It was reported that the Roman Catholic interest, headed by Henry Howard, had been promised to Knightley, who also won over the Quakers and Anabaptists with the promise of toleration, and at one point Isham even suggested that he and Clerke should stand down. However, Dudley was too wily for the opposition. His first attempt to carry the election ‘in a private, clandestine way’ was thwarted, because ‘the country had notice of it and came to Northampton by 6 o’clock the next morning’. A poll was demanded, whereupon Dudley adjourned the election to Oundle, and ‘there was chosen (but not freely) Sir Justinian Isham and Mr Clerke’. Isham claimed a majority of 3 to 2; but in all the circumstances it is not surprising that he saw cause to lament that ‘the sectaries are so obstinate and numerous’.2

On Isham’s death in 1675, Lord Burghley was returned unopposed; but his succession to the peerage three years later was followed by the closest contest of the period. Sir Roger Norwich was commended as a candidate who ‘will serve the King very faithfully’. Against him the country party selected Miles Fleetwood; his fortune was modest compared with the Knightleys and the Crews, but, with political passions again on the increase, he was clearly a strong candidate. ‘After the greatest poll [that] hath been known many years in Northamptonshire’, he carried the election by 190 votes, ‘and many went away of his side unpolled, being dissatisfied.’ The same candidates stood again at the general election. Lewis Watson was proposed by his ambitious mother as ‘a right Englishman, well affected to church and state’, but soon desisted, in face of ‘several considerable competitors’. On the day of the election, Norwich carried the first seat easily on a show of hands, but the second seat was contested by two Whigs, Fleetwood and John Parkhurst:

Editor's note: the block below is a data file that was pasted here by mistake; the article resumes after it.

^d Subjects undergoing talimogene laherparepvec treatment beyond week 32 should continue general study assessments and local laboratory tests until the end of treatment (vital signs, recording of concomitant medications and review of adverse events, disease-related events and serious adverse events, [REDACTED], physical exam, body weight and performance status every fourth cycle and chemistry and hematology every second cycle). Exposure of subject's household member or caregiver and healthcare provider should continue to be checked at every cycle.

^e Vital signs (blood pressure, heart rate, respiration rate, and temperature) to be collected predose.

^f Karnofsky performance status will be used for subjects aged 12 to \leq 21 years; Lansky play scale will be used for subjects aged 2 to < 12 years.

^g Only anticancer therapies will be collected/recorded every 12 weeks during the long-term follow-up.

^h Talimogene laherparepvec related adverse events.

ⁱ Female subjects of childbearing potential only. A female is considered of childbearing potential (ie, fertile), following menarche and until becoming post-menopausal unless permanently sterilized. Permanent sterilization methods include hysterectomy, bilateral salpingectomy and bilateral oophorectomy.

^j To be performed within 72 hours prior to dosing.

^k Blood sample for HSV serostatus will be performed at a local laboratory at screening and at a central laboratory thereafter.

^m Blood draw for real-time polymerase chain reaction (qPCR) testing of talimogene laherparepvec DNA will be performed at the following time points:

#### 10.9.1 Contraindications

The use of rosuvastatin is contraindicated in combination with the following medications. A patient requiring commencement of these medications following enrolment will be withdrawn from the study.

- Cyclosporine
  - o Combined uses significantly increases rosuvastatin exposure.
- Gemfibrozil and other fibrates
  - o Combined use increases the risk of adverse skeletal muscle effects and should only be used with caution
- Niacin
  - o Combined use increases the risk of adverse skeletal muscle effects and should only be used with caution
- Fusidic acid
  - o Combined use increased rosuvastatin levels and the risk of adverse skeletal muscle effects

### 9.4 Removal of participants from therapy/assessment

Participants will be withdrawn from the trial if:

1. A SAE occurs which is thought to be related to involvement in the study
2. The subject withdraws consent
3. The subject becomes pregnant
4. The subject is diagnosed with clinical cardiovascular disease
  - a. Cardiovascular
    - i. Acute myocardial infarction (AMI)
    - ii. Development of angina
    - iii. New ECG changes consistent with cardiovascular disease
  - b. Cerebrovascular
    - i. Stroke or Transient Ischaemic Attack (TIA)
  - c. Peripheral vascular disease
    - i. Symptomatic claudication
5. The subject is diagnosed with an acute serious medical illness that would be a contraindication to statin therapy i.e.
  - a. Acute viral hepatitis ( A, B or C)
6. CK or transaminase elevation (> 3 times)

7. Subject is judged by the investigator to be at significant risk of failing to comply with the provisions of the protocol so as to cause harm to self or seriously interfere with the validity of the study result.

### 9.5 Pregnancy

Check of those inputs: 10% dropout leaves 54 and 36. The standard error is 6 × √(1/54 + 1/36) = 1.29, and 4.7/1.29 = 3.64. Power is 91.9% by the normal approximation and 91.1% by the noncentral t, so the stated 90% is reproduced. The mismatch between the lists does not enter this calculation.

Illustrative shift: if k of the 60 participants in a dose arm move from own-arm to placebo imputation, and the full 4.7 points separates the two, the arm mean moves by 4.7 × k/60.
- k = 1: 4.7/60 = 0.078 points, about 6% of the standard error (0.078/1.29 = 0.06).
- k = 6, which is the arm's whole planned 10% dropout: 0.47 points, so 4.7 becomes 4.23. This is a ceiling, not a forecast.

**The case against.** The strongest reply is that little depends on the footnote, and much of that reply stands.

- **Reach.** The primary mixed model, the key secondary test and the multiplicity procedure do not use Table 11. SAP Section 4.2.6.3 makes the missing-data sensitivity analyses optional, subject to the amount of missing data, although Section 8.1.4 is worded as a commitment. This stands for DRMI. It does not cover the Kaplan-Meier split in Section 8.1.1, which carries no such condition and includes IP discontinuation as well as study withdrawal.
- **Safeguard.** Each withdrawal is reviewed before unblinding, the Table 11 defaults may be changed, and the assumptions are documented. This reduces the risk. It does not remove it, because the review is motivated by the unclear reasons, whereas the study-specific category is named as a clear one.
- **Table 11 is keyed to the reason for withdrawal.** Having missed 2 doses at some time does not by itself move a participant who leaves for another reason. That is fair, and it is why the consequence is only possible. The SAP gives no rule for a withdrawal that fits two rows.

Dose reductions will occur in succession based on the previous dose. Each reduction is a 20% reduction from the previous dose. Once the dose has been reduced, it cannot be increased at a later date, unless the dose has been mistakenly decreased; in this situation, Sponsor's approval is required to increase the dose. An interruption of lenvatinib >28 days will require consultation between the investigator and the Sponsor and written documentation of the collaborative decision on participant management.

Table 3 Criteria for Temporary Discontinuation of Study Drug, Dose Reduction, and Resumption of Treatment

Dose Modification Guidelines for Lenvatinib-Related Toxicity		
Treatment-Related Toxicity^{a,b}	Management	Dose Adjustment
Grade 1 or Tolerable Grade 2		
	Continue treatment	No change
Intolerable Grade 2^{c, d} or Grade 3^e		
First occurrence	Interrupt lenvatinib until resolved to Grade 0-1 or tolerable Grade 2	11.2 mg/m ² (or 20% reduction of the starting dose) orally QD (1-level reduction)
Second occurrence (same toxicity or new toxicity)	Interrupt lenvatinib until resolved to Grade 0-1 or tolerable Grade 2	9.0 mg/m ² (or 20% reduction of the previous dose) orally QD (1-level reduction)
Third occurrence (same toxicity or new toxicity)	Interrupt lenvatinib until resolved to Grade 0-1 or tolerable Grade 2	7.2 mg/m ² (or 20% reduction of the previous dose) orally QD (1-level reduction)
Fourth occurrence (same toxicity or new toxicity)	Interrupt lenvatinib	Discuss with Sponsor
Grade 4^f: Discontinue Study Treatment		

The people being so numerous that the castle yard would hardly hold them, they removed unto the field and divided into extraordinary great parties, so it was hard to distinguish by the view which had the most, but at last, to prevent the charges which such an infinite number of people would have cost, it was yielded to Mr Parkhurst, who required a poll.

The election cost the victorious candidates not above £40 apiece. In the autumn Parkhurst and Fleetwood were returned ‘in a quarter of an hour’, and in 1681 Norwich withdrew after a canvass. An intelligent Tory clergyman commented:

It is too sad a truth that the anti-monarchists’ principles have been so diffused here that I believe no part of the nation has been more deeply tainted. They have wrought an incredible change in the generality of the gentry, as well as the commonalty.3